What is post-COVID-19 psychosis and who’s at risk?

April 22, 2021 | by Jacqueline Sierzega, PsyD
Categories: Healthy Driven Minds

Most of us can list the symptoms of COVID-19 without much thought now. Fever. Shortness of breath. Cough. Loss of taste or smell. Fatigue.

And many of us have heard about the potential long-term physical effects of COVID-19.

However, doctors now are researching new mental health side effects from the virus. Though reported in small numbers and considered rare, COVID-19 psychosis has affected patients around the world.

Psychosis is a mental disorder in which patients have an impaired sense of reality. Symptoms of psychosis can include hallucinations, delusions, talking incoherently and agitation.

A New York Times article outlines a handful of cases involving people in their 30s, 40s and 50s who had never been diagnosed with a mental health illness but developed psychosis within weeks after testing positive for COVID-19. Many of the patients had mild symptoms of COVID-19.

The cases highlighted a physical therapist who told her therapist she had repeated visions of her children being murdered and that she had come up with plans to kill her children, a woman who tried to pass her three children through a fast-food drive-thru window because she believed they would be kidnapped, and another man who had hallucinations of monkeys and lions and believed that a family member was an imposter.

In a March news conference, Illinois Rep. David Welter mentioned a case involving a 48-year-old man who took his own life. The man’s widow told WGN News that her husband had been hospitalized for COVID-19 and put on oxygen. When he returned home, she said he was a “different man” and that he worried about things that were not happening. He died by suicide 16 days after his COVID-19 diagnosis.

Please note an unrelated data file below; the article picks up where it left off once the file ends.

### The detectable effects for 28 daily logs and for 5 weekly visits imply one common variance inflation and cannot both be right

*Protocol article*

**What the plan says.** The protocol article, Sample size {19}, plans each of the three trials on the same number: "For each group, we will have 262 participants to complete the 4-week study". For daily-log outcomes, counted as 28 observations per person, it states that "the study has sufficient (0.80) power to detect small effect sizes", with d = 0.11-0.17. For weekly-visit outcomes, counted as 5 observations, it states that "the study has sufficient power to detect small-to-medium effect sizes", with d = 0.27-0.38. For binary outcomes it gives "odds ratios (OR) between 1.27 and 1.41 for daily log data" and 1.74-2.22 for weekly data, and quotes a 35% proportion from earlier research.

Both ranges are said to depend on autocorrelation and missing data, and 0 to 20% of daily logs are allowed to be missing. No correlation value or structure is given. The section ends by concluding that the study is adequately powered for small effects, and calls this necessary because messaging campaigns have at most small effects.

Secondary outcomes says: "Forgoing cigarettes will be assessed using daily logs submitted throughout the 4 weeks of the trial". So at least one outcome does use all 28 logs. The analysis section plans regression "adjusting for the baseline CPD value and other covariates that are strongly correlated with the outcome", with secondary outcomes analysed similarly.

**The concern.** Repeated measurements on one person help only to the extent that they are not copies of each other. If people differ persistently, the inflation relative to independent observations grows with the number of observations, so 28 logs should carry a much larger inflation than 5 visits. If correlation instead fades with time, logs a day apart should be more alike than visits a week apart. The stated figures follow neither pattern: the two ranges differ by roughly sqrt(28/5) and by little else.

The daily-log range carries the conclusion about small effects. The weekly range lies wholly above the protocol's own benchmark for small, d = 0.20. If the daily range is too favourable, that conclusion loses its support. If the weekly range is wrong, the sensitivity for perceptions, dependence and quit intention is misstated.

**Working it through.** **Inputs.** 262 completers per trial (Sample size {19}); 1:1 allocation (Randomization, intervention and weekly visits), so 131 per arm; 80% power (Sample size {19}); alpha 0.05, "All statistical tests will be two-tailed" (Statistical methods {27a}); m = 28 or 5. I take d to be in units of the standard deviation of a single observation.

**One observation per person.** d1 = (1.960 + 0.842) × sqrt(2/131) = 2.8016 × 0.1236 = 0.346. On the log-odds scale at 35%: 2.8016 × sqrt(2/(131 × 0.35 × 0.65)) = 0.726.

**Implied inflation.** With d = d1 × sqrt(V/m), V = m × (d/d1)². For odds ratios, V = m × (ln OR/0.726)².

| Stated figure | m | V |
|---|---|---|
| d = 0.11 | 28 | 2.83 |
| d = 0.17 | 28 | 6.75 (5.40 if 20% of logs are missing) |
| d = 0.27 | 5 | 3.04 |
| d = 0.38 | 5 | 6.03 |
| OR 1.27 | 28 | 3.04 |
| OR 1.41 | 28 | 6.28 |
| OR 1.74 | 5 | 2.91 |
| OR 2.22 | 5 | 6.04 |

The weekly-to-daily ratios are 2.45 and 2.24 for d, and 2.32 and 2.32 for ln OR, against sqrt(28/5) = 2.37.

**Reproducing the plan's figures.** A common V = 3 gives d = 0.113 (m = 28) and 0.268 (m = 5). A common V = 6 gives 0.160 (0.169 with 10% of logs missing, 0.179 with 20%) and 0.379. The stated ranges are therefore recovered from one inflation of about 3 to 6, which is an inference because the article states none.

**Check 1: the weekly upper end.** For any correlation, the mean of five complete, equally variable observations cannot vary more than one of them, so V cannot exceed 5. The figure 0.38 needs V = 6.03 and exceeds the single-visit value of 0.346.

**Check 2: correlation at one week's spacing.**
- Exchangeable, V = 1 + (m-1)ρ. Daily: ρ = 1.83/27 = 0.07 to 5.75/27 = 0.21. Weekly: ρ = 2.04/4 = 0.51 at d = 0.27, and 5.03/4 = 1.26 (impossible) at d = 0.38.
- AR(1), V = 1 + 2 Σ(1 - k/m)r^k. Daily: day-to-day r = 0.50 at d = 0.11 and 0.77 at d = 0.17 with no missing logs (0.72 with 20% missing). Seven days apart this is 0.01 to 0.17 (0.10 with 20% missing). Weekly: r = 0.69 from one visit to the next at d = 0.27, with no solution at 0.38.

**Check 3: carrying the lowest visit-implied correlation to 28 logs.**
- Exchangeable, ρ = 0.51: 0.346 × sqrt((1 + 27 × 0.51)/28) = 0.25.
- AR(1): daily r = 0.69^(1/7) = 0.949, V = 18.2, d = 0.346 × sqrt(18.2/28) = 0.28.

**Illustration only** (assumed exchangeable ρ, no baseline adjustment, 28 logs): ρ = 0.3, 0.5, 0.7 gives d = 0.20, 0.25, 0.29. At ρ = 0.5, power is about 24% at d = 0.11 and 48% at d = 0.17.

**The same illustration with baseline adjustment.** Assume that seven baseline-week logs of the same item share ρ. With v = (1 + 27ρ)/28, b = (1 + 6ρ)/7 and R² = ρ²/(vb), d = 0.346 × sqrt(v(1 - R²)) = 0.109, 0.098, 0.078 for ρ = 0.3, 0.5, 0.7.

The cases have raised concern among clinicians. However, experts agree additional research is needed.

Some research has indicated that the body’s reaction to COVID-19 could lead to inflammation around the brain which in turn can affect a person’s mental health. Researchers believe that the inflammation of the brain could also be responsible for other COVID-19 symptoms such as loss of taste or smell.

Other studies suggest psychiatric effects may be linked to the body’s immune system response to the virus, in which the immune system might remain engaged after the patient recovers physically. This persistent immune activation is a leading explanation for brain fog and memory problems associated with COVID-19.

There are still many unanswered questions about whether genetic makeup or an undetected predisposition for psychiatric illness increases risk, and how long the psychosis lasts. Cases of post-infectious psychosis have occurred with other viruses, including the 1918 Spanish flu and coronaviruses SARS and MERS.

According to the Centers for Disease Control and Prevention, one study found that patients diagnosed with a psychiatric disorder within the past year had a higher incidence of COVID-19 diagnosis than patients without a psychiatric disorder.

Is COVID-19 the cause of psychosis or just a coincidence? We still don’t know the potential effects of COVID-19 on the brain. The study’s authors recommended clinicians be on the lookout for new onset of psychiatric disorders, even in patients with no history of mental illness.

While the risk of post-COVID psychosis is low, patients and their families should watch for new onset of paranoia, believing things are happening that cannot be true, talking or muttering to themselves, or responding to something that no one else can see or hear. More subtle symptoms can include increased irritation and aggression, a decrease in personal hygiene and withdrawal from family and friends.

If you are concerned about your mental health or your loved one’s mental health, reach out to one of our clinicians at Linden Oaks Behavioral Health or call 630-305-5027 for a free behavioral health assessment.

The information in this article may change at any time due to the changing landscape of this pandemic. Read the latest on COVID-19.

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